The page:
Beyond that, these stresses seem like nothing compared to the stresses of some of my peers — those who had to worry about sending money home, whether they’d find a place they feel they belong, how they’d scrape together the money to get home at the end of the term or how they would be able to squeeze in enough work hours to pay bills while also completing all their assignments.

At this point, you might be wondering why I took the time to write this column to dampen the mood of any reader, especially with the already mediocre circumstances of the partially in-person term. I wanted to write this to clarify what to expect in the coming term — something I admit I am not fully qualified to do given my brief three months with remote learning.

You should fully expect all the wonderful things that come with a college education — all of those incredible things you’ve heard so much about from friends and families. Even with the circumstances of a remote term, you will not only derive meaning from the challenge of it all, but eventually things will also come back to normal, and you’ll be able to have the normal experience you expected when you applied to Dartmouth. 

Beyond that, you’ll have one hell of a story to tell your kids in however many years, especially compared to the exceedingly average “I went to a few cool parties” and “my classes are fun” type of stories students usually tell during their Thanksgiving holiday to their families. Moreover, you’ll be able to compete with that grandparent who would bemoan their miles-long commute to school uphill in a blizzard. 

While you’re unable to have wonderfully normal experiences immediately, also keep in mind that those experiences were never fully accurate depictions of college. Even in the most average of times, there were enough crappy experiences to pass around. I am sure that given the challenges of higher education in the times of coronavirus, you will have even more crappy experiences than normal, but it is not like the picturesque image of college you envision was robbed by a pandemic. That image never actually existed, as much as crusty alums like myself would like to convince you that is the case.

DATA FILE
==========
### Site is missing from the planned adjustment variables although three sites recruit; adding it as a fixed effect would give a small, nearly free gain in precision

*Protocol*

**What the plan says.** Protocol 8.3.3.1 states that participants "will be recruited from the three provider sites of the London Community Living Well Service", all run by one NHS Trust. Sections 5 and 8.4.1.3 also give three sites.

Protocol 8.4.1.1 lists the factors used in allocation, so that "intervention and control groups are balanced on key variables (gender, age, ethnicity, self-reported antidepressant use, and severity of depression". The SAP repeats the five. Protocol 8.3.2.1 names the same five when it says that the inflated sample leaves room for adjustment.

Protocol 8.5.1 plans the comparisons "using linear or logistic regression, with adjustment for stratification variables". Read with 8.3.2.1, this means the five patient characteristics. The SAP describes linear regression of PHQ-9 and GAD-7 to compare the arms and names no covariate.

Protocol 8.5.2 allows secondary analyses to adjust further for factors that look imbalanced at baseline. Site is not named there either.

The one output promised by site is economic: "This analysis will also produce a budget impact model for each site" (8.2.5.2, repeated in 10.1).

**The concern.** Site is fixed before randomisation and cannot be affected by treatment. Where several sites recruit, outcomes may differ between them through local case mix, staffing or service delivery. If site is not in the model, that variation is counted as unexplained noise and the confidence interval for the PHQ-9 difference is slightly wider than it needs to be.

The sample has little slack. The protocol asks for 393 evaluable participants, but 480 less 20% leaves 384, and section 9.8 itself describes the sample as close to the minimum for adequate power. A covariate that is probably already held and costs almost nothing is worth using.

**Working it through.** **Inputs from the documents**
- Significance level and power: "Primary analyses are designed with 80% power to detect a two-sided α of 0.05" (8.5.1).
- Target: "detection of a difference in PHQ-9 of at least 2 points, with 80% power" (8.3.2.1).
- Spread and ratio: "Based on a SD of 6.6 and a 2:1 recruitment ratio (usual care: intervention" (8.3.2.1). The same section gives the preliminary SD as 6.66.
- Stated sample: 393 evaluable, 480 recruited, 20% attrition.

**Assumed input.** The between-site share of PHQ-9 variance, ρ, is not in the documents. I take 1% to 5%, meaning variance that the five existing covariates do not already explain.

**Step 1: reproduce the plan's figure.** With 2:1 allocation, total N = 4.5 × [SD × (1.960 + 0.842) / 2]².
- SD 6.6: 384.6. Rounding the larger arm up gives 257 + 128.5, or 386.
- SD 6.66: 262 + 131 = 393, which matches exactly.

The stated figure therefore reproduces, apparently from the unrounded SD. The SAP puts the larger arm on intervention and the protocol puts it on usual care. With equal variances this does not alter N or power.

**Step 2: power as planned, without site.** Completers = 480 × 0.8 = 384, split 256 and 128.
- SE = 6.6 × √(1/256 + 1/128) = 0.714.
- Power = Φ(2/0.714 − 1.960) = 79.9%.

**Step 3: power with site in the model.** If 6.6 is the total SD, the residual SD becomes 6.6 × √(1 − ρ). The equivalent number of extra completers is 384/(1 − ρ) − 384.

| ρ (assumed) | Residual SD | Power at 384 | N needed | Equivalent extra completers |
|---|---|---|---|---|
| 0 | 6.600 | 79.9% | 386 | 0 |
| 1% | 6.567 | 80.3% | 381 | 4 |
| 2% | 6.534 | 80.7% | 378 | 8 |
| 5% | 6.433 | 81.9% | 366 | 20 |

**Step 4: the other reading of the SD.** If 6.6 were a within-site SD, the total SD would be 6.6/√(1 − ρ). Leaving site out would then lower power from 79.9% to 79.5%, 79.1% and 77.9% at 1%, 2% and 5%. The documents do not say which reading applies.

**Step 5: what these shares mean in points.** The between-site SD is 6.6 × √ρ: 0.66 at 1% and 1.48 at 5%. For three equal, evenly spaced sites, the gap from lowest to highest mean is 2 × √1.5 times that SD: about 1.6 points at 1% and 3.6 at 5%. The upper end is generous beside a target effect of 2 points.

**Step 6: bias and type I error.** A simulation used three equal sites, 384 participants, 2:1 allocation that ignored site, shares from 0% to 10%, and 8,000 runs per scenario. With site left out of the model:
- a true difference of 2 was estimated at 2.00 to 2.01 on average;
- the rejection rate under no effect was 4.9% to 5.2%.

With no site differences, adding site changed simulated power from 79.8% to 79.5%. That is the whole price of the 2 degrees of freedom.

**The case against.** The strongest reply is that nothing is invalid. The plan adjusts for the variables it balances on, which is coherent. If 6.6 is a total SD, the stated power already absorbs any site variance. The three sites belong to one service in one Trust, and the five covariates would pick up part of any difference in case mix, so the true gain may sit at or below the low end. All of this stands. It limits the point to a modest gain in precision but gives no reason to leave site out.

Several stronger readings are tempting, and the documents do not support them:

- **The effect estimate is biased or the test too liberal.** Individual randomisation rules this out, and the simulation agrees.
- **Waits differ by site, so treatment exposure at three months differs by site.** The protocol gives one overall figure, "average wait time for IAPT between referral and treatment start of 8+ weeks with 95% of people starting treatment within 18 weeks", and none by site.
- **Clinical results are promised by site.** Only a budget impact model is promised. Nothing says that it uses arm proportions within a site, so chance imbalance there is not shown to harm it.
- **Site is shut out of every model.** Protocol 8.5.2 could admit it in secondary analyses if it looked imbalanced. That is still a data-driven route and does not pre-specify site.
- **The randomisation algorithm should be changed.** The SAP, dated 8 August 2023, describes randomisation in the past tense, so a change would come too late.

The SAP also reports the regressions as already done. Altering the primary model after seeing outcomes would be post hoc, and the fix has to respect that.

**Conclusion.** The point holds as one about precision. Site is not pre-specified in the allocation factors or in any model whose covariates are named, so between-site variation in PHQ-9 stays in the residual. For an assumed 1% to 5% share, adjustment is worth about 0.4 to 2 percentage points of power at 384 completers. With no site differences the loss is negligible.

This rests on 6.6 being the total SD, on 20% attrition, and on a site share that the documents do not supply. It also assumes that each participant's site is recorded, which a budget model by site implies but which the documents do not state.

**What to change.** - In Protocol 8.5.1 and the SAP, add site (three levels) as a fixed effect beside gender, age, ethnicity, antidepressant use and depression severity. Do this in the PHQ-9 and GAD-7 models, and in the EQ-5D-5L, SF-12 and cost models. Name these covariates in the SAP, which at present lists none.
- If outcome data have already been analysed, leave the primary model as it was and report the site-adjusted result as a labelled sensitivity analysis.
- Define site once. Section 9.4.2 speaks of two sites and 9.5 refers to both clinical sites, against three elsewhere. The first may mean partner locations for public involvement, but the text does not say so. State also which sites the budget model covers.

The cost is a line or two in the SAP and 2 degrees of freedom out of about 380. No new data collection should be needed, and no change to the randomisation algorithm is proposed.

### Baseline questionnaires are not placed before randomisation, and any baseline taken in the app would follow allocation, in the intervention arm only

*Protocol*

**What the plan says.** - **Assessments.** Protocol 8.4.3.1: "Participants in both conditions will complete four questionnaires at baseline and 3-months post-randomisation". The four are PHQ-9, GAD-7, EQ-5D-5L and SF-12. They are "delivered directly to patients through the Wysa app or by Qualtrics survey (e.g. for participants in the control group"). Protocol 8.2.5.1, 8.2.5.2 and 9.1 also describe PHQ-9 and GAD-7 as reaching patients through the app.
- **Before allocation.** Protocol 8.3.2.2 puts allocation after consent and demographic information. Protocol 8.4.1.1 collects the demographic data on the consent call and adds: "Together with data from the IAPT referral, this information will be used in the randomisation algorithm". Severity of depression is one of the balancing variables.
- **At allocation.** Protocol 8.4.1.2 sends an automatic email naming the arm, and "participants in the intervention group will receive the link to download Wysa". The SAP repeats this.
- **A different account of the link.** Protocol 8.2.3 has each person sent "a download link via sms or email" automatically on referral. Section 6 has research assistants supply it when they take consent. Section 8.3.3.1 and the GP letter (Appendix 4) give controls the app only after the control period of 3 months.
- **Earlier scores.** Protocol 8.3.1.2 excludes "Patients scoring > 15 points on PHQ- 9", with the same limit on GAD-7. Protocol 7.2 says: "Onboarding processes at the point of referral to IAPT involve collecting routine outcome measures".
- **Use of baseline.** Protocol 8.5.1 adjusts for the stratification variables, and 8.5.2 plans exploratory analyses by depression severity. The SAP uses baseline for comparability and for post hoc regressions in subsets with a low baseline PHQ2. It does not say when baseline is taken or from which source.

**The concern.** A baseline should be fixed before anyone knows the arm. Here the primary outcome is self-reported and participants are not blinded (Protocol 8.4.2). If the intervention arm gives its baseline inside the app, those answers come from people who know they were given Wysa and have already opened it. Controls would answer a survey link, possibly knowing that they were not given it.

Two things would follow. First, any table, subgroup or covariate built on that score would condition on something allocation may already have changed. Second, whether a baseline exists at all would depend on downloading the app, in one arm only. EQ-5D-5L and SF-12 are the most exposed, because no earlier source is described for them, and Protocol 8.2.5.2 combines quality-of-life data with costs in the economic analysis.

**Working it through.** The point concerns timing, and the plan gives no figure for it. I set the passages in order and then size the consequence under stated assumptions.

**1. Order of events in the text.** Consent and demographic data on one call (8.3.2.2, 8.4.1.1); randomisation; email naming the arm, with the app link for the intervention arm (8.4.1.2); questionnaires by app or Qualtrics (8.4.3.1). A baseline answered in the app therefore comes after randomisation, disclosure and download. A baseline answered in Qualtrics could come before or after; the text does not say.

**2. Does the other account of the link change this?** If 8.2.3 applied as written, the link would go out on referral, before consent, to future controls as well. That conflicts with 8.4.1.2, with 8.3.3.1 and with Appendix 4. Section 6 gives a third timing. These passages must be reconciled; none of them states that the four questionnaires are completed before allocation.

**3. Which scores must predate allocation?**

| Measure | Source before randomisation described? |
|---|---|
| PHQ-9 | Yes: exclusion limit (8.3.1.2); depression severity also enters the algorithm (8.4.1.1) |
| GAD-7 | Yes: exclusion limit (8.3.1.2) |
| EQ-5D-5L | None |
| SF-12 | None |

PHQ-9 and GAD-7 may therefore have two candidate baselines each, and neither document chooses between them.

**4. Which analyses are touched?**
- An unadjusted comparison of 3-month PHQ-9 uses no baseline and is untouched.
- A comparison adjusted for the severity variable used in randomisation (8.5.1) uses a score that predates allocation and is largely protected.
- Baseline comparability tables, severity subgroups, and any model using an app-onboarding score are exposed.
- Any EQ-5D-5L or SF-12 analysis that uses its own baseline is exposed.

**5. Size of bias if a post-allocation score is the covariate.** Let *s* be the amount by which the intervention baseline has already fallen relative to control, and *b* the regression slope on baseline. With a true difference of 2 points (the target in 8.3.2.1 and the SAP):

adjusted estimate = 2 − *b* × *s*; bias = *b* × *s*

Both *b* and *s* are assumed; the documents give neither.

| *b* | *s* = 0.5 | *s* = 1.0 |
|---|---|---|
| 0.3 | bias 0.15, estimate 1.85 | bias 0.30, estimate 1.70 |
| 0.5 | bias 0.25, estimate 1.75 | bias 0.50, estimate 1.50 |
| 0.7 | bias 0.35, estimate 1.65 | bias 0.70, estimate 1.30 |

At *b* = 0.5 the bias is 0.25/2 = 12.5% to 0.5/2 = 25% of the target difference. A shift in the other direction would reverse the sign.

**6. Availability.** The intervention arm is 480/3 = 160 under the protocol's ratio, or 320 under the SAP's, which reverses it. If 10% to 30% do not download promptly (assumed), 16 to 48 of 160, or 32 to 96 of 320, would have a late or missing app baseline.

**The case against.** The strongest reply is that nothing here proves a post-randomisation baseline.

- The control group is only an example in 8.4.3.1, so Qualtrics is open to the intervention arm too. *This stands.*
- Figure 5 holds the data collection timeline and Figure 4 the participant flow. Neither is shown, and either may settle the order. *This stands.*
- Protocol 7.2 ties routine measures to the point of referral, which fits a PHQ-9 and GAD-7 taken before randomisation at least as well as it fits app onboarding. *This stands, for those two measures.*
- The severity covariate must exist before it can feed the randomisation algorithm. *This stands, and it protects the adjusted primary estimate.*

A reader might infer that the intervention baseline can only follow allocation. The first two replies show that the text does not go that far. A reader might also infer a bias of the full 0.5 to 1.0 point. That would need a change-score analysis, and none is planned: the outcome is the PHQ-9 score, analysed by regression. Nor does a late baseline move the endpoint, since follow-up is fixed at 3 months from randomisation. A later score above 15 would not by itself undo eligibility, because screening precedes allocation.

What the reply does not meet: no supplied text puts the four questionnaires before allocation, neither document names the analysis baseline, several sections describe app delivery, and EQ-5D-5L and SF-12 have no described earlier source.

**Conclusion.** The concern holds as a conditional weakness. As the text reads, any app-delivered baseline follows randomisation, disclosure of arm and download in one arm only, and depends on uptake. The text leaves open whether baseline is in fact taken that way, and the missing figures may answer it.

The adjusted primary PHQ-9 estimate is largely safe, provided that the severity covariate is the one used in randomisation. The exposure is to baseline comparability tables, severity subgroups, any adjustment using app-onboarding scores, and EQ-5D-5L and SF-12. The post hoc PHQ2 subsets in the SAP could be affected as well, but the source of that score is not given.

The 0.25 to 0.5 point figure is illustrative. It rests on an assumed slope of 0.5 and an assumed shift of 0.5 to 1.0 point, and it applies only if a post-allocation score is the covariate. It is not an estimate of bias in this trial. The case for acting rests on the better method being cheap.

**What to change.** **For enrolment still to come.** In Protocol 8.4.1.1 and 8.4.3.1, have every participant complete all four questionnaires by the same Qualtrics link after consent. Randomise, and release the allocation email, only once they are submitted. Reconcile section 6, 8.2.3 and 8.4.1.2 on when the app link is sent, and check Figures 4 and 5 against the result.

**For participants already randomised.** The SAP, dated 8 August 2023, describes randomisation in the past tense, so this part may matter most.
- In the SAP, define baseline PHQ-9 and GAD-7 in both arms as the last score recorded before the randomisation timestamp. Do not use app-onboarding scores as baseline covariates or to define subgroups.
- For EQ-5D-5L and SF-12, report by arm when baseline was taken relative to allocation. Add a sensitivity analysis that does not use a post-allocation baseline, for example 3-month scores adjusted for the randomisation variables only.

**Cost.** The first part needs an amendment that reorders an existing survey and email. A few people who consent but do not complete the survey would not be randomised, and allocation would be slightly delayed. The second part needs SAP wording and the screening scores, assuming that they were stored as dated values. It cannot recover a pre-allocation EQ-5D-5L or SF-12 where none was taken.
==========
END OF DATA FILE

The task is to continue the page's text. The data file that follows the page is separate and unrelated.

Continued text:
“While you’re unable to have wonderfully normal experiences immediately, also keep in mind that those experiences were never fully accurate depictions of college.”

So for now, let’s be united across classes by the not-so-great things we will all try to forget. Let’s recognize that the Dartmouth we like to hold so dearly never was what we claim it to be, especially so we can empathize with the current situation. And maybe there’s even value to be derived from the challenges that embody what was once average life, as well as some newfound sweetness in those good memories. 

Eventually, things will come back to normal, and you’ll be able to enjoy the memories of college we cling to for years to come. But in today’s time, we will recollect the bad things, hold each other through the challenges and cling to these memories we might want to already forget.

Charalambous is a member of the Class of 2020 and a former managing editor of The Dartmouth.